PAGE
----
While nonprofit professionals are accustomed to ‘being creative’, the COVID19 outbreak is taking our creativity to a new level. In a short period, many nonprofits are facing event cancellations at a time when they need funding most. Cancelling in-person events doesn’t have to mean not achieving your fundraising goals.
If you’re looking for ideas to help jump start your creativity around fundraising in a new way, you’re in the right place.
If you already have an idea, congrats!!
Need practical steps to get your idea launched online, read this article detailing how to implement a virtual fundraising event.
Considering a Virtual Fundraising Event? Read our Top 10 Questions to Ask Before Selecting your Virtual Event Platform
Hosting a successful virtual event is more than just live-streaming your program to an online audience. It may require a new idea. Maintaining attention in an online environment can be tough. How do we know? We’ve been live-streaming fundraising events since 2012 and data shows that guests are quick to exit if the program does not engage the online audience.
Combining fundraising and entertainment by thinking like a producer will help.
New Ideas for Fundraising During Coronavirus
Host a Competitive “Show”
Audiences love a competitive, reality show and many nonprofits host real-time ‘Chopped’ challenges or (our favorite) the ‘Dessert Dash’ at their physical events. How much more would we love to watch friends compete for a great cause?
- Choose an activity or challenge that aligns with your mission like fitness, healthy cooking, sewing/crafts, music anything.
- Determine how entries are selected (is it video submission, will you proactively choose community members) and a timeline for the activity.
- Each entry needs guidelines on how to participate, how to submit footage or pictures and deadlines.
- Finally, your organization produces a weekly livestream on your Swell fundraising site where an audience can watch and support contestants in their effort. Each stream should be recorded and then embedded in the fundraising site so that a person could easily watch the series.
For more details about how this works technically, just reach out.
Recipe Challenge/Cooking Show
We are home. We are cooking. We are also running out of ideas. Can you show us how to make something new?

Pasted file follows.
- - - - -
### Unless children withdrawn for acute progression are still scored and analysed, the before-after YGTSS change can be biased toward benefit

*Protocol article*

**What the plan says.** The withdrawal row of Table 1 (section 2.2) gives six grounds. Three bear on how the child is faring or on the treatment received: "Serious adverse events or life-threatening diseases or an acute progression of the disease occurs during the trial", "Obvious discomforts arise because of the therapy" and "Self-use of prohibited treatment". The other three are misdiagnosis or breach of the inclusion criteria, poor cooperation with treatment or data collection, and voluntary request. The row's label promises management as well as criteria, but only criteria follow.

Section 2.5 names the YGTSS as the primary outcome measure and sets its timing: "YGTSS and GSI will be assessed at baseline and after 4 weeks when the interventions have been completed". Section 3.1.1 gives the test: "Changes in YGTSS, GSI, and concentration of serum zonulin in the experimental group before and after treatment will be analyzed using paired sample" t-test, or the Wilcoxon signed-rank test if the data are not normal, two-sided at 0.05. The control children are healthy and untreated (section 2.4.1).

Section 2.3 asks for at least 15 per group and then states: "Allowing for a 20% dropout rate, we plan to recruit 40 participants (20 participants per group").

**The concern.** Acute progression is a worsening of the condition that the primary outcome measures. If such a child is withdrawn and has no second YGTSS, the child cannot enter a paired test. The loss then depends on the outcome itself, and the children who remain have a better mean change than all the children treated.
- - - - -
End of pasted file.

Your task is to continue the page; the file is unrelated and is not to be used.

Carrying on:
How to do it:
- This could be done by providing a set group of ingredients, a fresh farm box, or simply challenging kids to a healthy recipe challenge (Michelle Obama led a brilliant national Healthy Recipe challenge).
- Once the challenge is outlined, the nonprofit determines how video entries are accepted. And provides entrants with clear rules and instructions for video submissions. (Here is an example.) The pre-recorded videos with a live emcee are the content for your event/show.
- On the day of the show guests tune in via livestream. They can interact with one another via chat and vote for their favorite contestants by donating. Just like with any event, the run of show and attention to program detail is critically important to a smoothly running online event.
Speaker / Panel Discussion / Honored Guests
If you’re planning this kind of event, think about your hook. All events need a ‘hook’. Why do your guests attend? Is it to see friends or to listen to a fantastic speaker?
Live Streaming still provides the unique opportunity for musicians, teachers, celebrities and leaders to engage with your audience. In fact, it’s even more unique to see a leader speak to you from their living room.
- Friends of the honorees want to celebrate their peers and have a way to do so. Creating an online way to “clap” or celebrate an honoree can increase the engagement.
- Give them a reason to attend at the right time. Are you showing a special video? Giving a virtual award? Let them know there will be something they don’t want to miss happening during the event.
- Choose the right speaker. The speaker should be an authority figure and someone that your future donors really appreciate hearing from. Hearing from this person needs to be an opportunity.
- Include the ability for guests to invite friends during the event (and earn a badge) to remind and create the network effect desired.
Host a Virtual Walk (literally)
Ok, time for some #REALTALK. If you’re going to host a virtual walk, there should be actual walking, COVID-19 or not. Otherwise, you’re not hosting a walk. You’re hosting a discussion.
There are several organizations who hosted “virtual walks” in March but the virtual part of the walk was only the fundraising website. The organizations then held a separate panel discussion webinar with nonprofit staff and team captains talking about the cause on Facebook. Nothing linked the donation activity or peer to peer fundraising with the online Facebook discussion. It was tragic.
THIS IS NOT A VIRTUAL WALK or a VIRTUAL EVENT.
While we can’t gather in common spaces, most of us can still walk outside. Even in places where being outside is not allowed or not possible, there are indoor walking alternatives.